There’s so much to love in this book. Jax is a terrific character: a bookish kid (I love that he’s wearing glasses. I know it’s a little thing, but I do love it.), an unwilling hero, and yet he finds a way to outsmart the more Savvy characters and Save the Day. I love his relationship with Callie; none of that sappy romance stuff (I’ve decided that I don’t like romance in my middle grade fanatsy), but a good solid friendship that works. I love that it’s all plausible and that the “prophecy” isn’t something that’s set in stone, which gets old after a while. And the writing is tight; it kept me reading, turning pages, wondering what is going to happen next. I’m just glad the second one, The Shadowhand Convenant, just came out. Because I don’t want to wait to see what happens next to Jax and his family.

(Just for the record: because this is a Cybils nominee, I’ve been asked to make sure y’all know this is my opinion only, and not that of the panel.)

The Lost Heir

Wings of Fire 2
by Tui T. Sutherland
First sentence: “Underwater, Webs couldn’t hear the screams of dying dragons.:
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Others in the series: The Dragonet Prophecy
Content: There’s some dragon violence — a few battles, some one-on-one fighting, and a baby dragon egg is smashed — but other than that, it’s pretty low-key. It resides in the middle grade (3-5th grade) section of the bookstore.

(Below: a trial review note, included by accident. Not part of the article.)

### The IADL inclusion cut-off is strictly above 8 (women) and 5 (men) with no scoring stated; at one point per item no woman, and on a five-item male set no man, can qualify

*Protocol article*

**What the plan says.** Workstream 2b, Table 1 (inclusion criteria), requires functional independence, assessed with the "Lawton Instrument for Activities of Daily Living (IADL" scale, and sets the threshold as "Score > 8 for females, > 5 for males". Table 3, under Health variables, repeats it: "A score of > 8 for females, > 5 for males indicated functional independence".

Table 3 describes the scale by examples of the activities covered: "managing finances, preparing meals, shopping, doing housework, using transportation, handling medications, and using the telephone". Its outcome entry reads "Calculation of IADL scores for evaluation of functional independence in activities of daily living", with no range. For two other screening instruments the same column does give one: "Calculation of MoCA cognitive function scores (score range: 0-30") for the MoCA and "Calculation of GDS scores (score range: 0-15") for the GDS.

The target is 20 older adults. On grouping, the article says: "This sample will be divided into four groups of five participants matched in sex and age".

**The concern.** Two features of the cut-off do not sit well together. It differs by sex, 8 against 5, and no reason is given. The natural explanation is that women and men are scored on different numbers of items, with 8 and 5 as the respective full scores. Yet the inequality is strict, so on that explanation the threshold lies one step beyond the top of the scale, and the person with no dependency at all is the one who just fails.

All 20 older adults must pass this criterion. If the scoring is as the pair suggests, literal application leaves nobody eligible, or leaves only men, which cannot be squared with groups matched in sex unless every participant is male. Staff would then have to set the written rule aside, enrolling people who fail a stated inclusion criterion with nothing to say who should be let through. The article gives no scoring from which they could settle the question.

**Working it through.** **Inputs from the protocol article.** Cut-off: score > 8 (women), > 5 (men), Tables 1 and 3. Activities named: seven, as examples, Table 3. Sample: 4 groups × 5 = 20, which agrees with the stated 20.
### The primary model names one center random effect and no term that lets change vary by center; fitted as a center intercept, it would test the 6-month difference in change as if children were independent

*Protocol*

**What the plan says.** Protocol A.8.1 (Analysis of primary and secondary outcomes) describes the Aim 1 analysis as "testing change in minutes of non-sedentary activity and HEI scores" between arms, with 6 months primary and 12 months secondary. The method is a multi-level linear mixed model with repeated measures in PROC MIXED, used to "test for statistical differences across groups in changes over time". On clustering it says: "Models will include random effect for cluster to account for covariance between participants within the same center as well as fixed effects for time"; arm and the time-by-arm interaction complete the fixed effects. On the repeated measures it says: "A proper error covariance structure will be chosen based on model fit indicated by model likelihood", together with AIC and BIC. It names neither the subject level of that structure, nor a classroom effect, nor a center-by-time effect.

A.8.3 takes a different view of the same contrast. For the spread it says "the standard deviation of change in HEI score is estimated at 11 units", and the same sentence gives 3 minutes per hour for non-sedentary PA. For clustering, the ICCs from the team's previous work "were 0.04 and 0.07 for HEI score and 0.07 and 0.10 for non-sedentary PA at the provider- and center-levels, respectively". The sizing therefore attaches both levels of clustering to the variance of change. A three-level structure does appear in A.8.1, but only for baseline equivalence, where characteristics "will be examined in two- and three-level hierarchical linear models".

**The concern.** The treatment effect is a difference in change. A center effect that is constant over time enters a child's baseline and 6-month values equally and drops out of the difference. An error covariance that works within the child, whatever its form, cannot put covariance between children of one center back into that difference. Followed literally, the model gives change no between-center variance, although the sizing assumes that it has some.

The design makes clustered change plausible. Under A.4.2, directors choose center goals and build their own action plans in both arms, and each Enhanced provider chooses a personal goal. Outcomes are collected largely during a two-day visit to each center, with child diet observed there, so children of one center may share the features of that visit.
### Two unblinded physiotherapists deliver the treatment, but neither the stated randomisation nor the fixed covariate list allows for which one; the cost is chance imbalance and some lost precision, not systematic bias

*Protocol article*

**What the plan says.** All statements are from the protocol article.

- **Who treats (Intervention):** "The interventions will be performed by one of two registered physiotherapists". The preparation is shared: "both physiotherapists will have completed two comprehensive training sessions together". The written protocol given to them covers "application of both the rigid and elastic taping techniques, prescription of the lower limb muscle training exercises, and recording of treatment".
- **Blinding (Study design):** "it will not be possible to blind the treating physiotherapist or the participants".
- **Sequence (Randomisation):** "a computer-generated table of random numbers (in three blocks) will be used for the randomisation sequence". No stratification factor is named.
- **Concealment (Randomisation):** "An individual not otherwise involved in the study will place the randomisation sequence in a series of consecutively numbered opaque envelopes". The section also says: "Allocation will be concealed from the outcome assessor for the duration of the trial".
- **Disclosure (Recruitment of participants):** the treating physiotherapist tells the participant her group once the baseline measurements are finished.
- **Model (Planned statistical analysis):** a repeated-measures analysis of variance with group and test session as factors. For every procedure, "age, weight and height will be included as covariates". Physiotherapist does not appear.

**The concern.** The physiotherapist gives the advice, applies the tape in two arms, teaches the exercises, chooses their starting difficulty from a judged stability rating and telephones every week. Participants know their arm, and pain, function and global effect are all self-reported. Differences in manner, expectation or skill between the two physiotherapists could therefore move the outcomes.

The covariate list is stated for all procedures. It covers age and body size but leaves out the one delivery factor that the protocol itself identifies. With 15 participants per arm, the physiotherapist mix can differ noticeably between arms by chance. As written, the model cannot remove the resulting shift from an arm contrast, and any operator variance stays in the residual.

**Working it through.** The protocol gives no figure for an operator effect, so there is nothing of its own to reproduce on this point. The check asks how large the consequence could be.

Spoilers for the first book, obviously.

When we last left our dragonets — the five dragons that were taken when they were eggs and raised by the Talons of Peace to stop the war that’s been going on for too long — they had escaped their captors/guardians and were setting off to find the clans. They’d interacted with the Mud Wings, to some dissatisfying results, and been captured by the Sky Wings (and their bat-crazy queen), but got out of there. Now they’re headed to the Sea Wing palace, presumably because Tsunami, one of the dragonets, is the queen’s daughter. They figure they can find refuge and protection there.

Except — probably predictably — things aren’t what they seem. Sure, Tsunami’s mother, Queen Coral, is happy to see Tsunami. But she’s not very happy to see Tsunami’s friends, and shoves them off to a cave. It’s slowly revealed that Queen Coral’s not a little crazy. And that there are traitors in the midst. And that Tsunami doesn’t fit in as well as she thought she would.

I’ve decided — partially because books three and four are already out, but also because it just makes sense — that the purpose of each of these books is not only to tell an overall story, but to highlight a specific tribe of dragons. And in that latter purpose, Sutherland does a fantastic job of creating an individual world. The Sea Wing palace and world are fascinating — they have their own language that involves flashing stripes, which is pretty cool — and even though Tsunami starts out as a complete brat, she develops into a fairly confident leader by the end. What I found myself growing impatient with was the overarching plot of the war and the prophecy. The menacing posturing by Coral’s friend Queen Blister, the suspicion and automatic mistrust of the Talons of Peace.